Welcome to the Louisville Restaurants Forum, a civil place for the intelligent discussion of the local restaurant scene and just about any other topic related to food and drink in and around Louisville.
User avatar

Robin Garr

{ RANK }

Forum host




Tue Feb 27, 2007 2:38 pm


Crescent Hill

Discussion of Robin Garr's Gasthaus review

by Robin Garr » Wed Jun 18, 2014 10:41 am

Real German comfort food at Gasthaus
LEO's Eats with Robin Garr


If you grew up in Louisville and have roots here more than three or four generations deep, it's likely you have more than a few Germans perched on the branches of your family tree. Indeed, Louisville's identity is shaped in substantial part by a German heritage that dates back to the 1840s, when a tide of German refugees from political and religious persecution came over to America in search of freedom.

Few of us speak German now; and if we do, we probably learned it in school, not at home. But when we think of comfort food, chances are that our family favorites have German roots. You don't have to go to Germantown or Schnitzelburg to find brats and kraut or even a schnitzel, with cheap, lightweight lager beer in just about any Louisville drive-in, diner or dive - from the downscale Check's to the trendier Eiderdown.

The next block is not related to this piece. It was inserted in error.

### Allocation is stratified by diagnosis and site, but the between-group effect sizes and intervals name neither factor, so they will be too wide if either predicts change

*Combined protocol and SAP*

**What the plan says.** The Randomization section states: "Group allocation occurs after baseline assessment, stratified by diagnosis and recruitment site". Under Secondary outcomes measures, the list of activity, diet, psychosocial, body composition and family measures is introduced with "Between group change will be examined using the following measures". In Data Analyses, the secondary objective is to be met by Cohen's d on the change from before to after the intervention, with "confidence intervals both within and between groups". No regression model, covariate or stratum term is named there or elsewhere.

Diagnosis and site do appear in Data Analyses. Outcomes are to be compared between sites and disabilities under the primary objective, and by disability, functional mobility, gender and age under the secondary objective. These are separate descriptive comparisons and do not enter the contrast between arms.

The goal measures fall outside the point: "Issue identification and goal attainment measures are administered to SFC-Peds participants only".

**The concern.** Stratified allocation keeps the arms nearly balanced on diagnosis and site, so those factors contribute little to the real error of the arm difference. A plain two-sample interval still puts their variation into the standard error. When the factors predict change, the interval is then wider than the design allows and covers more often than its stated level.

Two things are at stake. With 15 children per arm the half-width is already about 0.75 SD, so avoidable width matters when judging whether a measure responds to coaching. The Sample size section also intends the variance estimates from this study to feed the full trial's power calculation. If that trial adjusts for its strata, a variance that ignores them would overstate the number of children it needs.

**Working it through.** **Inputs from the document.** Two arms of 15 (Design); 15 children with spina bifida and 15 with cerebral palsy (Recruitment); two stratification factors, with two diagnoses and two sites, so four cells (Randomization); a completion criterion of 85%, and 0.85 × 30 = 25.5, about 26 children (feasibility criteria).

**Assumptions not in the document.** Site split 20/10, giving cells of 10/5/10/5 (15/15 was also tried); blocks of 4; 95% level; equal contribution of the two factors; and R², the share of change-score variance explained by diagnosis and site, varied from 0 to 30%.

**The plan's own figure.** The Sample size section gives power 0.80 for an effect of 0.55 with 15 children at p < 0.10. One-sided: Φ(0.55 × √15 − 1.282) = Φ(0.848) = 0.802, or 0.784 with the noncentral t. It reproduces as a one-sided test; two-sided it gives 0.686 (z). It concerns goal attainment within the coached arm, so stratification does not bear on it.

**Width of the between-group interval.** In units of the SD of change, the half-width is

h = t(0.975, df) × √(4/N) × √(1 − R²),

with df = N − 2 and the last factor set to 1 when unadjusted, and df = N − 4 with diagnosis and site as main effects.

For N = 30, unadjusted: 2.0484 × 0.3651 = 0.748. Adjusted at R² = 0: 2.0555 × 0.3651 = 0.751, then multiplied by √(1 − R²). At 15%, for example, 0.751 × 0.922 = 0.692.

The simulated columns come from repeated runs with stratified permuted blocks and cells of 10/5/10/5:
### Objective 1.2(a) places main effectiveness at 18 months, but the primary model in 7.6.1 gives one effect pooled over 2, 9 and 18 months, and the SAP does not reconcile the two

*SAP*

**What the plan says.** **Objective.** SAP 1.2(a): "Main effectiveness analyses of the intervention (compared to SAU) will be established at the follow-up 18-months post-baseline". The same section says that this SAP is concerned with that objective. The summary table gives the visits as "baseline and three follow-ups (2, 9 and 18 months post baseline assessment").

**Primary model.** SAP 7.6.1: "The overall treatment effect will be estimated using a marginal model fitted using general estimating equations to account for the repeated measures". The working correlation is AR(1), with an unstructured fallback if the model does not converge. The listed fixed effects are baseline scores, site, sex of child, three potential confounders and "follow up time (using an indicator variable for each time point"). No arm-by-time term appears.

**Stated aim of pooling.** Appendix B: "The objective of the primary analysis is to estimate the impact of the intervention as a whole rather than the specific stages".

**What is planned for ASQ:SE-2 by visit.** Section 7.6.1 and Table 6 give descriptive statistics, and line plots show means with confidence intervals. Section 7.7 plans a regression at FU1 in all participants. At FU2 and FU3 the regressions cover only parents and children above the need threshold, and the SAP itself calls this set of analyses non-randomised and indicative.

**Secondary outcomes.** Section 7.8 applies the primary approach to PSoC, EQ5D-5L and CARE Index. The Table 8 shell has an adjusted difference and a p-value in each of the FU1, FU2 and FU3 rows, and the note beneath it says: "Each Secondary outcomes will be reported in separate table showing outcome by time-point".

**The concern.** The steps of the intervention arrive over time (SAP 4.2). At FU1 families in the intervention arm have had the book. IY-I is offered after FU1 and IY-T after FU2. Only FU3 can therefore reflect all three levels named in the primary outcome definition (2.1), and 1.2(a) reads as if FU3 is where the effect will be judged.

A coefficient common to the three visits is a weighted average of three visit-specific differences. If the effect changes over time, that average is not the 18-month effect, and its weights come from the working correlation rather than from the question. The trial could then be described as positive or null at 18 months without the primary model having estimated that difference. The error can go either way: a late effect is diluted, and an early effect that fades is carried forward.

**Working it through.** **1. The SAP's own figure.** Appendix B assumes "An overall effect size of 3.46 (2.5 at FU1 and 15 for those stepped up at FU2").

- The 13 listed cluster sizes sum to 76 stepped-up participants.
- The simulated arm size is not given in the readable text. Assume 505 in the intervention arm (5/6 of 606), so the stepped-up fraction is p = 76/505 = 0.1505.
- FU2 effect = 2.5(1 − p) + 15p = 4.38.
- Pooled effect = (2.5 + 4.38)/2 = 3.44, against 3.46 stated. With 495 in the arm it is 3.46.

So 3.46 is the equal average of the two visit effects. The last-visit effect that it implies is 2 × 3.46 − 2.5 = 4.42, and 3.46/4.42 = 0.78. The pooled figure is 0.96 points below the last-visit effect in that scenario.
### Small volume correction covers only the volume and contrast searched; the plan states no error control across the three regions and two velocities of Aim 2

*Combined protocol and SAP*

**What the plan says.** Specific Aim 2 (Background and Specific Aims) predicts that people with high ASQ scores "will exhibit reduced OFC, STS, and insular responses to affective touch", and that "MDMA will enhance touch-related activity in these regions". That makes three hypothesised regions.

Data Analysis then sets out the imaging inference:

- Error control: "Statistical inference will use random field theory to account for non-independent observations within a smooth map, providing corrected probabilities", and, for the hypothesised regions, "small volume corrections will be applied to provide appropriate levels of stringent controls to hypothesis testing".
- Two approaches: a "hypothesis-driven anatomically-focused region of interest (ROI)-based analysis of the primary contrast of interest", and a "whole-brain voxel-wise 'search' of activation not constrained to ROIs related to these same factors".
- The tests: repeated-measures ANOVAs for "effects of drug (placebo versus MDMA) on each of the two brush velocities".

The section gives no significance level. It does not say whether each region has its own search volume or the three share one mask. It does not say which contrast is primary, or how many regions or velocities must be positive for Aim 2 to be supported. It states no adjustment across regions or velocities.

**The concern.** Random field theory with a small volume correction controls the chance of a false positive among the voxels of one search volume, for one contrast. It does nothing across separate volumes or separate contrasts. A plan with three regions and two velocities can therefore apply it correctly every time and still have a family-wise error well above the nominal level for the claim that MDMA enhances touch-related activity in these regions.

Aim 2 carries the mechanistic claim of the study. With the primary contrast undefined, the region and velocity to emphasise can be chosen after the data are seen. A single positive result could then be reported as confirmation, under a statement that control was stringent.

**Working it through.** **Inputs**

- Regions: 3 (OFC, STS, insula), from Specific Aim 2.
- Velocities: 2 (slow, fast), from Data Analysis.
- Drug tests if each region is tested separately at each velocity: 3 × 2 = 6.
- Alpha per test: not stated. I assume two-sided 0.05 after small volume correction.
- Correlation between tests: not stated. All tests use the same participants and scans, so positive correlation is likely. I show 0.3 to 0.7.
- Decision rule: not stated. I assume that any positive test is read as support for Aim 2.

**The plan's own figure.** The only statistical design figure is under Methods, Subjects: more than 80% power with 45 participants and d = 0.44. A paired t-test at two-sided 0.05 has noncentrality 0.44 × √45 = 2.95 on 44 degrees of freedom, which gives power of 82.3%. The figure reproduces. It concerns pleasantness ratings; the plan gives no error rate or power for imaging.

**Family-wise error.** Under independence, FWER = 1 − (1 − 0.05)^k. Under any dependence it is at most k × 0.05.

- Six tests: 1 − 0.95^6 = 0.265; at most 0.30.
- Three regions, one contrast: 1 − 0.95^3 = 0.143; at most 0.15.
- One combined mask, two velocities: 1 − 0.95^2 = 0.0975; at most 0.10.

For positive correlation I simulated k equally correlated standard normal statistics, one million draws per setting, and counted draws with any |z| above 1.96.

But real German food? The authentic stuff you might find in Bavaria or Berlin? For a city with such a German vibe, Louisville hasn't exactly been the epicenter of Teutonic cuisine. The long-beloved Kunz's "The Dutchman" and Hasenour's, both now defunct, fed us Louisville-style German-American fare for decades. But I can count the authentic German spots on the fingers of one hand: Kienle's and the Monarch Club have now gone; Erika's recently said "Auf Wiedersehen."

At this point, only Gasthaus remains to carry the German flag. And the Greipel family has been doing that job very well indeed since 1993. Their space in the Brownsboro Center dreamily evokes a German inn, which, in fact, is what Gasthaus ("Guest House") means. You'll find no white tablecloths here but bright, cozy red-checked fabric, German posters and photos, German knickknacks, tiny lights and even a semi-private table for six inside a white stone-look enclosure that resembles an Alpine chalet.

Drop in any time - they're open for dinner Tuesdays through Saturdays - and you won't be able to throw a kartoffel - er, a potato - without a fair chance of hitting a Greipel ...

Read the full review on LouisvilleHotBytes,
http://www.louisvillehotbytes.com/real- ... t-gasthaus
and in LEO Weekly:
http://leoweekly.com/dining/real-german ... d-gasthaus

4812 Brownsboro Center
Web: http://gasthausdining.com
Facebook: https://www.facebook.com/pages/Gasthaus ... 6131350666
Robin Garr's rating: 90 points

Who is online

Users browsing this forum: No registered users and 16 guests

Powered by phpBB ® | phpBB3 Style by KomiDesign